Dry skin has a rough, itchy, flaky, or scaly appearance and feel. These dry patches appear differently for every person. It is a widespread condition that can strike people of any age. Dry skin, also known as xerosis or xeroderma, can be caused by a variety of things, including cold or dry weather, sun damage, abrasive soaps, and excessive washing. You may take care of dry skin on your own by moisturizing and applying for UV protection all year long, among other things. By trying out several products, you might find a skincare routine that suits you.
You may just experience dry skin during the winter, for example, or you may need to seek long-term treatment or use a facial sheet. People do not always suffer from dry skin. It is seasonal.
The apparent signs and symptoms of dry skin might change depending on your age, health, skin tone, the atmosphere at home, and sun exposure. They consist of:
- A tightening of the skin
- Rough-feeling and -looking skin
- Itchiness (pruritus) (pruritus)
- Scaling or peeling that varies in intensity
- Skin that is prone to mild to severe peeling, which can make dry brown and black skin appear ashy.
- Little fractures or lines
- Skin that ranges in color from reddish on white skin to grayish on brown and black Skin.
- Possible bleeding deep fissures
When to visit the doctor
The majority of dry skin problems benefit greatly from dietary adjustments and home treatments. If any of the following apply, you may require assistance from your primary care physician or a dermatologist:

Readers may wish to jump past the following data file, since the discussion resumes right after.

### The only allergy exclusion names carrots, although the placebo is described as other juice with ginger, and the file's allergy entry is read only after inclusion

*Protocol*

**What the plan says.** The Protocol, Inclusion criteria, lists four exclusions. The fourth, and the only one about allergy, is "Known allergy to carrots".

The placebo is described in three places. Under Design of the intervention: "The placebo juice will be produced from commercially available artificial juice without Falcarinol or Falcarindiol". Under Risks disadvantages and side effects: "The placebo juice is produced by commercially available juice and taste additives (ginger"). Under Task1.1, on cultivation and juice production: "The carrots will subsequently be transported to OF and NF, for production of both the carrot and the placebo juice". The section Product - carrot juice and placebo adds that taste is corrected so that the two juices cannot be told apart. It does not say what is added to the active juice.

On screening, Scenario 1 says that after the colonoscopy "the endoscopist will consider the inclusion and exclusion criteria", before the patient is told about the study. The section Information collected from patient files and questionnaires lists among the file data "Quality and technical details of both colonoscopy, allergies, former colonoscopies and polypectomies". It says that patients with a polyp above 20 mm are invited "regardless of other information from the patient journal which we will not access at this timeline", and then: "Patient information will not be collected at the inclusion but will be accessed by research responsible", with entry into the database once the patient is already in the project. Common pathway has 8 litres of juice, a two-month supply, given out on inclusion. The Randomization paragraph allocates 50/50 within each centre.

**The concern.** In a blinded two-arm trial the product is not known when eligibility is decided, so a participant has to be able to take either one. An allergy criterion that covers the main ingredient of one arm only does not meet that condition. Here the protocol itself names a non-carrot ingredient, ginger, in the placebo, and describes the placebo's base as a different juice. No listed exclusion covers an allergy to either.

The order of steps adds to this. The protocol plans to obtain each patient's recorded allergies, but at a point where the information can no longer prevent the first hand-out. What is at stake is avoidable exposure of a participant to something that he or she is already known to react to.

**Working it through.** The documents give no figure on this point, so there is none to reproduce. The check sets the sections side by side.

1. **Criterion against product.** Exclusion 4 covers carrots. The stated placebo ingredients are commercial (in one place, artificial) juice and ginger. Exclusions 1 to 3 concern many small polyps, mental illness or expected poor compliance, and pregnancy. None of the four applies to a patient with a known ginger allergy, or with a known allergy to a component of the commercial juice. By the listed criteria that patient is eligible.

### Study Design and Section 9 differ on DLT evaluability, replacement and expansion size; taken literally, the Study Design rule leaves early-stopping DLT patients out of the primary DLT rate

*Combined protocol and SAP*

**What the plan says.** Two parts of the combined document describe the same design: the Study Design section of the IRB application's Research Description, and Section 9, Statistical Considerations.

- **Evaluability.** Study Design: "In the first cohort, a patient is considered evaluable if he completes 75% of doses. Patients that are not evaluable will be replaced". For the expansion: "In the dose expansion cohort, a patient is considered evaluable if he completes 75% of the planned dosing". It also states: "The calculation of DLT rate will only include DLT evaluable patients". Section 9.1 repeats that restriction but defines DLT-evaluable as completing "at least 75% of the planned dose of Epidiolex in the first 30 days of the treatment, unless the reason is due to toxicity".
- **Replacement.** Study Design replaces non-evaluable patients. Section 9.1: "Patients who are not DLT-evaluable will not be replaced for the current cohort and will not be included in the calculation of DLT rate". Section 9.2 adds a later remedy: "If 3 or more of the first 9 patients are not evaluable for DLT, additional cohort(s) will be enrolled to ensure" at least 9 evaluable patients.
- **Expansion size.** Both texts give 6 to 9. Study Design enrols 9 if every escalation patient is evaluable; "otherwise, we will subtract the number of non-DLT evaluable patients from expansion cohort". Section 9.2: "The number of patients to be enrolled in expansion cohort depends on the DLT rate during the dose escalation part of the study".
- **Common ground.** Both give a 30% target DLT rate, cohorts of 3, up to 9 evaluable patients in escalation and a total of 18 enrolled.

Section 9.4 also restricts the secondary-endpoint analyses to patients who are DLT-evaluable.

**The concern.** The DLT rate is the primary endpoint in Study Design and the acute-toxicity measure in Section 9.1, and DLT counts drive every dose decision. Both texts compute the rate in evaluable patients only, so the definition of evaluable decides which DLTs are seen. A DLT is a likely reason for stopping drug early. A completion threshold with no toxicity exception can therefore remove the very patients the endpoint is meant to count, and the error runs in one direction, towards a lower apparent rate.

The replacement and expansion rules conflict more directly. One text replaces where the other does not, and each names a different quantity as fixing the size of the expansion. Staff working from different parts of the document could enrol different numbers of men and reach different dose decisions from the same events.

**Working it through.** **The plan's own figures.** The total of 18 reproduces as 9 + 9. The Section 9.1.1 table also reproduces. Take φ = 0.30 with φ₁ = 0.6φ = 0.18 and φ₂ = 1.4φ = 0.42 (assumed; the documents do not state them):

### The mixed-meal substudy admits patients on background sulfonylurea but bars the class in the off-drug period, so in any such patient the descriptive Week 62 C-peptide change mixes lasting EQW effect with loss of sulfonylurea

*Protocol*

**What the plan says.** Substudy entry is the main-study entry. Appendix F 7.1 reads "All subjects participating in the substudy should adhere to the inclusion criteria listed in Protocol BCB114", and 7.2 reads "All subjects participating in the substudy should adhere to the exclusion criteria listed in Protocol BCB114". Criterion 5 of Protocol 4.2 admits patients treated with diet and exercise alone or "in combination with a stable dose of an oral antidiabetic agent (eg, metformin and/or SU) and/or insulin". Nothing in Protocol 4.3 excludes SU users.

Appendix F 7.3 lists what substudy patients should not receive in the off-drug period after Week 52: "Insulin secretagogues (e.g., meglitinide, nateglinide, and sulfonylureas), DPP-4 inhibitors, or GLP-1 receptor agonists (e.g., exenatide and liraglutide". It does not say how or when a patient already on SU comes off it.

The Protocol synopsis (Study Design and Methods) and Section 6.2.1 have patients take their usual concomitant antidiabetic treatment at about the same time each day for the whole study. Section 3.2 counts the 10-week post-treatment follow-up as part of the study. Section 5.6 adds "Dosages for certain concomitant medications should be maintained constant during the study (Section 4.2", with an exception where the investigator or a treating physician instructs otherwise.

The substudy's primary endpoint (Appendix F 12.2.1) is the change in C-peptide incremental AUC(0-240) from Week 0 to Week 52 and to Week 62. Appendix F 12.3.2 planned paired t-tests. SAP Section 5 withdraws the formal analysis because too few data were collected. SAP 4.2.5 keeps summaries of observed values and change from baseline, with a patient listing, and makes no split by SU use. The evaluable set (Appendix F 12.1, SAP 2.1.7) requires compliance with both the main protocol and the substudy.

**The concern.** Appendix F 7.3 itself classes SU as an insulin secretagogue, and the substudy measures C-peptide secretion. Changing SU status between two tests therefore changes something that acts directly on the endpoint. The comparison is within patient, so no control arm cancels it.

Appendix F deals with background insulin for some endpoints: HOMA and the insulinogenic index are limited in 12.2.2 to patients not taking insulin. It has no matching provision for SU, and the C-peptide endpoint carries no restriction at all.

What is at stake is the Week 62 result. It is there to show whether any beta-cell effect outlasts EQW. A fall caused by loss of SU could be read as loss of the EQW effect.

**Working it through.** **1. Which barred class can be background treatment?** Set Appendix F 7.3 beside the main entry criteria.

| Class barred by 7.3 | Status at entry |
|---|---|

- Your signs and symptoms are still there despite your attempts at self-care.
- Your skin gets swollen or uncomfortable.
- As a side consequence of cancer treatment, you get dry, thick skin.
- Because of how uncomfortable your condition is, you’re having trouble sleeping or staying focused on your everyday activities.
- You have huge regions of scaly or peeling skin, open sores, or infections as a result of scratching.
Water loss from the epidermal layer of the skin causes dry skin. It could be brought on by:
Heat: Central heating, wood stoves, space heaters, and fireplaces all help to reduce humidity.
Environment: living in cold, windy, or dry climates.
Excessive cleaning or bathing: Long, hot showers or baths as well as excessive scrubbing will dry up your skin. Taking more than one bath every day may also remove the natural oils from your skin.
Different skin problems: Eczema and psoriasis are two skin disorders that are more common in those who have dry skin.
Medical procedures: Some people have thick, dry skin after receiving dialysis, undergoing cancer therapy, or taking certain medications.
Aging: The skin becomes thinner and produces fewer of the oils required for the skin to retain water as people age.
Dry skin can happen to anyone. People who have dry skin may fall into these criteria:
- Are older than 40, as aging reduces the skin’s capacity to retain moisture.
- Live in cold, windy, or low-humidity environments.
- Have work that necessitates submerging your hands in water, such as hairstyling or nursing.
- When working with earth, clay, or cement, use your hands.
- Regularly swim in chlorinated pools.
- Possess certain illnesses or ailments, such as hypothyroidism, diabetes, or malnutrition.